FDCC too Microsoft-centric, industry groups charge

Two industry trade groups have independently expressed concerns over the various aspects of the Federal Desktop Core Configuration (FDCC), the preset secure configuration that the Office of Management and Budget is requiring agencies to adhere to when upgrading their computers to Microsoft Windows XP or Vista.

Although both Software and Information Industry Association and the Information Technology Association of America agree that FDCC will improve security for federal agencies, they both have voiced concerns how the FDCC could be interpreted to favor the use of Microsoft products over their competitors, among other issues.

Each association has sent a letter to Karen Evans, OMB's administrator for e-government and information technology, that outlined the concerns.

"Under the current certification plan, software firms that provide software that competes with Windows XP or Vista ' or competes with Microsoft applications that are bundled with Windows XP or Vista ' are put at a competitive disadvantage," wrote Ken Wasch, president of SIIA.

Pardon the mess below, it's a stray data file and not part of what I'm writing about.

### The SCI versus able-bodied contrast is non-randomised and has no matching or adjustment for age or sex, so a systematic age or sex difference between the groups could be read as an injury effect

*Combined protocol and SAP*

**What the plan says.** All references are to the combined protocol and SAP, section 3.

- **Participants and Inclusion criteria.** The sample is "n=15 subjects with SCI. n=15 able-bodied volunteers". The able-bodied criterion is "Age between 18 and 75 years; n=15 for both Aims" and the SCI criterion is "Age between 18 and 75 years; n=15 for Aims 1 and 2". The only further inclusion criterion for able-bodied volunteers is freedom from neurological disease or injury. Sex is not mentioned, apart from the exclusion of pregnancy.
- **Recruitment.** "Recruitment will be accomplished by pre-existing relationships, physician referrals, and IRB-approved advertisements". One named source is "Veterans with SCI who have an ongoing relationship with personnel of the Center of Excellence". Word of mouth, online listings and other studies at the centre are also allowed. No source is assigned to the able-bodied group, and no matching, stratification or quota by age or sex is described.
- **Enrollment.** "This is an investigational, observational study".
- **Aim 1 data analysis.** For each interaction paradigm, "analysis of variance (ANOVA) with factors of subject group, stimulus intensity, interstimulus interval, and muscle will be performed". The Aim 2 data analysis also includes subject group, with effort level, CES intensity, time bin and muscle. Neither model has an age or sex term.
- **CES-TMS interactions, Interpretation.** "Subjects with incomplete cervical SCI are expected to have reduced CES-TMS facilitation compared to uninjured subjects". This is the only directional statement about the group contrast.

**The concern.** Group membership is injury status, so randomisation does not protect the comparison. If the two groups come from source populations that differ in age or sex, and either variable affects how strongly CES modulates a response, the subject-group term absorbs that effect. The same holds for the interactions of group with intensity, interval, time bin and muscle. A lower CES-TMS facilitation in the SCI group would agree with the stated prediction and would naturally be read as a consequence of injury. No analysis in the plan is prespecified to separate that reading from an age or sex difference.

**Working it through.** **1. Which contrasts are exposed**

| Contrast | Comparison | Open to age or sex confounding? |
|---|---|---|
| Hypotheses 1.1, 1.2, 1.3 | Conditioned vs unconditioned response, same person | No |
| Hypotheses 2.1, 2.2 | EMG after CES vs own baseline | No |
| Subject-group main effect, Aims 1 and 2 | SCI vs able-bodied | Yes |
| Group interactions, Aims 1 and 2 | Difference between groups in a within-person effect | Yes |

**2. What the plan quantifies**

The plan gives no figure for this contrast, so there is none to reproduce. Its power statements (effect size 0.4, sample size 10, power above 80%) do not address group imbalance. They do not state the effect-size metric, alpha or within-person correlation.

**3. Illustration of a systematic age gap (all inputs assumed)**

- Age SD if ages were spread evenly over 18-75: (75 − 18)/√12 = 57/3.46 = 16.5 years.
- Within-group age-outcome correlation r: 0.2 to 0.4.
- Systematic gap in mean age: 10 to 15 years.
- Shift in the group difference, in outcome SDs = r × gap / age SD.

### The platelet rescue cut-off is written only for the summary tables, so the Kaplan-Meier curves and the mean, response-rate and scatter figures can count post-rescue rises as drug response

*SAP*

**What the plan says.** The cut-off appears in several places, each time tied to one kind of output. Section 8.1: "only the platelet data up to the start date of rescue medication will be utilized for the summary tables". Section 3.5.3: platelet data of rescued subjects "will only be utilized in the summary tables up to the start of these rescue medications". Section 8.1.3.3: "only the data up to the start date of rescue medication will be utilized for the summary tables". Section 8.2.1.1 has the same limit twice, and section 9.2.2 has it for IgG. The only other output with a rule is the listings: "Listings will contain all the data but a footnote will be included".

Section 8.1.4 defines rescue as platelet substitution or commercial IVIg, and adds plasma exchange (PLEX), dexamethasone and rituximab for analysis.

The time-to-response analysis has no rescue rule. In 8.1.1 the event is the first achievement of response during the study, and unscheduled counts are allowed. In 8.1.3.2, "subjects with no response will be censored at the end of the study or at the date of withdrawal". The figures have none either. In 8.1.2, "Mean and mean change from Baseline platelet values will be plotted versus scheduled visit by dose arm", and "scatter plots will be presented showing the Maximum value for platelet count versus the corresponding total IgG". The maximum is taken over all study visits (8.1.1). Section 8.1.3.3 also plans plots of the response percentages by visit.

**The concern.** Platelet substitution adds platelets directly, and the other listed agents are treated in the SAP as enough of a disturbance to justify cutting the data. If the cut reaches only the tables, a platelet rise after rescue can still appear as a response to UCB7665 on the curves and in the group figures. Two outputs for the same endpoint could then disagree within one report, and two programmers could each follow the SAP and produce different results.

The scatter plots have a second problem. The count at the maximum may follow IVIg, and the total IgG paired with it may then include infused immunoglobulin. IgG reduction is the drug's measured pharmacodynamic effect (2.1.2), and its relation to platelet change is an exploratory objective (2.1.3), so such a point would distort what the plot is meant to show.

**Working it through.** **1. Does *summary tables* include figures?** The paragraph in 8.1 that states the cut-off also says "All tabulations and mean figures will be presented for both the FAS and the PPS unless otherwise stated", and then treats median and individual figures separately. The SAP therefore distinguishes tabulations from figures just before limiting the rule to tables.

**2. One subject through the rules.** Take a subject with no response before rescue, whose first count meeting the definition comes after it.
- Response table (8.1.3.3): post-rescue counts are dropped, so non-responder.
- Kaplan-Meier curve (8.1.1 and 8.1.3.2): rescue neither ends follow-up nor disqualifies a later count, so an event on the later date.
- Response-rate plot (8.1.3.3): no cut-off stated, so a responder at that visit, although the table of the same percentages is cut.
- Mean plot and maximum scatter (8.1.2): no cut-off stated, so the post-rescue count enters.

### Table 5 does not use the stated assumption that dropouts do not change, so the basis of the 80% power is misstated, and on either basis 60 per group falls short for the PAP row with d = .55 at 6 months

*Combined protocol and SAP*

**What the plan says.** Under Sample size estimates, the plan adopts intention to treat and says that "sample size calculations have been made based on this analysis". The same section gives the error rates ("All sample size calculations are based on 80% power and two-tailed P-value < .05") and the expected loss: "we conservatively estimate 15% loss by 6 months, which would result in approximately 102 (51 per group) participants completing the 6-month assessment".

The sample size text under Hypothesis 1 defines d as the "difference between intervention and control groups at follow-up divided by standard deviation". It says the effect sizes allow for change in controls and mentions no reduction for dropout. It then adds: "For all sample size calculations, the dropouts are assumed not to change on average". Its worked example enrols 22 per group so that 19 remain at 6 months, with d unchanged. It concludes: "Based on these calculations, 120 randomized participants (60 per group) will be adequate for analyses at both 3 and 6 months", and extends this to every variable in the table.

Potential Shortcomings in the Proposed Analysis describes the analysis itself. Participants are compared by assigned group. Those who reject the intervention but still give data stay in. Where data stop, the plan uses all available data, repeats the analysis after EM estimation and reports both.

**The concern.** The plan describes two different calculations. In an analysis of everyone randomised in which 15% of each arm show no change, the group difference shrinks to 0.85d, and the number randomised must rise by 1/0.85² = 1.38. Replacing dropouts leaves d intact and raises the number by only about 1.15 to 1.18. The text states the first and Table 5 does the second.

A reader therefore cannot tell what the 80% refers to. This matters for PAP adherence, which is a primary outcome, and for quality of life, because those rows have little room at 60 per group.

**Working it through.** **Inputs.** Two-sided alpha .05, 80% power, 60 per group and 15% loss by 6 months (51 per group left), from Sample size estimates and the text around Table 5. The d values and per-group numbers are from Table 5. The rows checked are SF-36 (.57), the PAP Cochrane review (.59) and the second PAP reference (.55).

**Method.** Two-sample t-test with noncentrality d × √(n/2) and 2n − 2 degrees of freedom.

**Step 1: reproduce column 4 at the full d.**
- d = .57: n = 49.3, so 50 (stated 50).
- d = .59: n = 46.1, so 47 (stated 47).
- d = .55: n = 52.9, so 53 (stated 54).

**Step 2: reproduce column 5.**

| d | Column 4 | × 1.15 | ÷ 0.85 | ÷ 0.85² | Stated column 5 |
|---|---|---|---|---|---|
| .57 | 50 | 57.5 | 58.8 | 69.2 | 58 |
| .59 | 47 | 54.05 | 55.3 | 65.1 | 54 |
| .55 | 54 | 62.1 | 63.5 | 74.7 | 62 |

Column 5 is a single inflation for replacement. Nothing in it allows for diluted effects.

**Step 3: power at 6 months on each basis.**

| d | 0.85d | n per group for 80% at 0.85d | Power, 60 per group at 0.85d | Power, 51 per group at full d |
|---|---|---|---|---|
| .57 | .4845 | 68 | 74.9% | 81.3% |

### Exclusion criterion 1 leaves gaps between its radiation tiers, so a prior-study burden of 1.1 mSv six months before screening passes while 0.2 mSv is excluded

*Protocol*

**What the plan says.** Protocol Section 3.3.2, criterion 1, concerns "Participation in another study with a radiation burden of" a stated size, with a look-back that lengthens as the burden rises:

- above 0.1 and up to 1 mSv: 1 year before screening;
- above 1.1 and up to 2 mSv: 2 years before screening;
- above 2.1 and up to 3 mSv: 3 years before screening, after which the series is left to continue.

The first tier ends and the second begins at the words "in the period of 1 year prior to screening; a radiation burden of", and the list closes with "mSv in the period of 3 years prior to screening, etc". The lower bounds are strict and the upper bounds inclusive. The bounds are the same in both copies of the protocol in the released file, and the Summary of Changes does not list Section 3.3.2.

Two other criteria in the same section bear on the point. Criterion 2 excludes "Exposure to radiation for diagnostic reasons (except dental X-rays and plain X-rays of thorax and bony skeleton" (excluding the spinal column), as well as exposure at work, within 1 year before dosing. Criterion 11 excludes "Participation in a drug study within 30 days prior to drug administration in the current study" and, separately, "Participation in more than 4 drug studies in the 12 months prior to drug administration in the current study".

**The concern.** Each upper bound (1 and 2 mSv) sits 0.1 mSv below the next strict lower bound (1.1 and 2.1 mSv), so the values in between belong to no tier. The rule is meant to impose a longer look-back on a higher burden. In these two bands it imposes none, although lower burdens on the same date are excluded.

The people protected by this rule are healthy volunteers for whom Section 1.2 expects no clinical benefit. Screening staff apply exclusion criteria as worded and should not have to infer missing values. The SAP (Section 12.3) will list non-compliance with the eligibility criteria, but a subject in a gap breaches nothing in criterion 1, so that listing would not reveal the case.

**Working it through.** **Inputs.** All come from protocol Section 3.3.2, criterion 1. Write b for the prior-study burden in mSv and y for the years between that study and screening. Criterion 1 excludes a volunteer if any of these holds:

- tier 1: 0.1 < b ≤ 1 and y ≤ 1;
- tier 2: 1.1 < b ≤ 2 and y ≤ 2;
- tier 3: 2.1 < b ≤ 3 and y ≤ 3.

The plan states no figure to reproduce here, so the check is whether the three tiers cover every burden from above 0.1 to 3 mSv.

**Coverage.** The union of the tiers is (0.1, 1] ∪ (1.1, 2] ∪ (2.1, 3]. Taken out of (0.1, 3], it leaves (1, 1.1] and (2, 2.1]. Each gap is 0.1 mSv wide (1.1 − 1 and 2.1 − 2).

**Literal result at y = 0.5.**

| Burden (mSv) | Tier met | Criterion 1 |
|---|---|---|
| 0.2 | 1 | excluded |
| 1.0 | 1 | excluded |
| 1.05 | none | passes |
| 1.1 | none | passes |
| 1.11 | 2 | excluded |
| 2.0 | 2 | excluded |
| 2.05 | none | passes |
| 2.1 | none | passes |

The letter also expressed concerns about the use of the Windows installer.

In its own letter, the Information Technology Association of America has requested a meeting with Evans. Its concerns revolved mostly around misperceptions in the IT community that have arisen since the mandate, which OMB issued last March.

One concern is the rumor that the FDCC bars operating systems other than Microsoft Windows. The other is that the FDCC prohibits the use of Java.

Neither are true, though the ITAA is calling on OMB to issue additional guidance clarifying these points, according to a spokesperson for the organization. .

In an interview with GCN, Bill Vass, president of Sun's federal subsidiary, noted that'contrary to a growing belief in the systems administration community'the FDCC does not prohibit the use of the Java Runtime Engine.

The JRE can be installed on the computer during its initial configuration and remain inert. But the way the FDCC is set up, the user must click on box each time he or she wants to run an applet.

The JRE is a small program that is loaded onto a desktop that allows the user to run Web applets, which can offer additional features that can not be executed through the standard Hypertext Markup Language. It is similar to Adobe Flash and Microsoft's own ActiveX controls.

Vass noted that many agencies use the applets in their business applications.

In terms of other operating systems, the National Security Agency is working on a set of security baselines for operating systems other than Microsoft Windows, including Apple OS X Leopard, Red Hat Enterprise Linux and Sun Solaris.

About the Author

Joab Jackson is the senior technology editor for Government Computer News.


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